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Perhaps the first authority to warn about the perceived risks, the UK’s CMA issued a warning on 6rh March 2020 to traders about taking advantage of the COVID-19 pandemic.  CMA chief executive Andrea Coscelli said: “We urge retailers to behave responsibly throughout the coronavirus outbreak and not to make misleading claims or charge vastly inflated prices. We also remind members of the public that these obligations may apply to them too if they resell goods, for example on online marketplaces.”  This warning was triggered by the rising cost of hand sanitisers.  The CMA went on to warn that it would take enforcement action against those suspected of such conduct and, if necessary, would also consider requesting the Government to introduce price controls.  It has created a taskforce to monitor market behaviour during the crisis.  Details about the Taskforce, its mandate and how to lodge complaints can be found here.

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In recent months we have seen a number of horizontal mergers being scrutinized under national and EU merger rules. Since the fall-out from the Siemens/Alstom merger refusal, we have also seen a number of ministers from member states, including Poland, France and Germany, call for increased tolerance and indeed support for the emergence of so-called ‘national champions’. Recently in March there have been calls for companies to ‘reshore’ operations which they had outsourced to other countries – including not only third countries but also other member states. Targets included Peugeot and Renault and there have been calls for the European Commission to provide support for such moves.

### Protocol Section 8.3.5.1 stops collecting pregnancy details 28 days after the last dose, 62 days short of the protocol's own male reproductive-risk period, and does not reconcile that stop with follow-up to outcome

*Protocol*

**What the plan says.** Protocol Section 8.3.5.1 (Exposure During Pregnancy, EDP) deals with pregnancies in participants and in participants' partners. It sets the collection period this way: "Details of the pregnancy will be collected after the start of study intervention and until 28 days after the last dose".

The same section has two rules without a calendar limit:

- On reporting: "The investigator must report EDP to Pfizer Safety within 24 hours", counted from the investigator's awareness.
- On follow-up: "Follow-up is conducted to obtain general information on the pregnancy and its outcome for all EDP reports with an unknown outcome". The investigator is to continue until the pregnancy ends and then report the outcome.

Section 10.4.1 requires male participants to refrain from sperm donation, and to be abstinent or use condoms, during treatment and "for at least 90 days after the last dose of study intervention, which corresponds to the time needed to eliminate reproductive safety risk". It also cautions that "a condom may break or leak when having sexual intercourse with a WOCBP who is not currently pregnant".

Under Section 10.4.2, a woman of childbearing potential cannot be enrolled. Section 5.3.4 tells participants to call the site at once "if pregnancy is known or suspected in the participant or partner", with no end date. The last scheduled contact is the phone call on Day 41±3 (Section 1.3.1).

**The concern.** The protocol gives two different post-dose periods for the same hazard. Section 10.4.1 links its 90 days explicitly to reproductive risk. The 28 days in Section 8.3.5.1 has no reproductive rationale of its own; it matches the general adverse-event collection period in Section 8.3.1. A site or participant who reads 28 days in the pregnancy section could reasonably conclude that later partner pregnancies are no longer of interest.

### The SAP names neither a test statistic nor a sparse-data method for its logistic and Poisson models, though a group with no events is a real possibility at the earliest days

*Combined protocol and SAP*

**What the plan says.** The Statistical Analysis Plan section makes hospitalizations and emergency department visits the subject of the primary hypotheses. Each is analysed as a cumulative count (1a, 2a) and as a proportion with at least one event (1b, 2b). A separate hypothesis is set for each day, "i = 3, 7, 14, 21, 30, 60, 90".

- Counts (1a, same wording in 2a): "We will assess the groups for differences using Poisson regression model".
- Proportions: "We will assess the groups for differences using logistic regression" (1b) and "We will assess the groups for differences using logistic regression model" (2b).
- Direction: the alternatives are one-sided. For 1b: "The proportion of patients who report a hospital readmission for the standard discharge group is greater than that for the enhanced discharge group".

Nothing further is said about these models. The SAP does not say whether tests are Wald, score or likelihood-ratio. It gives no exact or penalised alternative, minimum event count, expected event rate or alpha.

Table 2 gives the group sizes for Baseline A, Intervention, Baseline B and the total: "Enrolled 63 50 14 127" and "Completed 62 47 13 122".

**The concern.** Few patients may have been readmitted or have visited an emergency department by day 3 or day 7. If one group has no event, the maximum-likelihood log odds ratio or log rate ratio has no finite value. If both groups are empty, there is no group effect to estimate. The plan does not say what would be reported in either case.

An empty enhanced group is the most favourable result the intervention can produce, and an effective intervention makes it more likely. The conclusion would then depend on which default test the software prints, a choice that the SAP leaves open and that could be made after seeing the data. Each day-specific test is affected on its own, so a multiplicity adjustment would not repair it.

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On January 30, 2020, The European Commission fined a group of companies belonging to the Comcast Group, including NBCUniversal, €14.327 million for illegally restricting sales of film merchandise products in Europe. The fine already includes a 30% reduction that was awarded for NBCUniversal cooperating with the European Commission beyond what is required by law.

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interIn this briefing, we describe how certain employment practices, such as no-poach or wage-fixing agreements, may infringe competition law, a topic that has recently taken centre stage in the US and is also firmly, although more discretely, on the radar of antitrust authorities in Europe, but perhaps not yet on that of companies. Here is why it should be.

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It is nothing short of a Christmas miracle. After years of quasi-radio silence, the Pay-TV case has finally made significant progress and has reached not one, but two significant milestones: on December 12, the General Court published a judgment largely confirming the European Commission’s (EC) approach of the case, i.e. that geoblocking clauses in broadcasting contracts amount to a restriction of competition by object (case T-873/16). A week later, on December 20, NBC Universal, Sony Pictures, Warner Bros and Sky offered commitments to settle the case. The EC is currently market testing the commitments.

These developments suggest that the EC is on track to win a major battle against geoblocking in the audiovisual sector. Below we take a closer look at these developments, as well as their potential implications on the future of the EU broadcasting industry.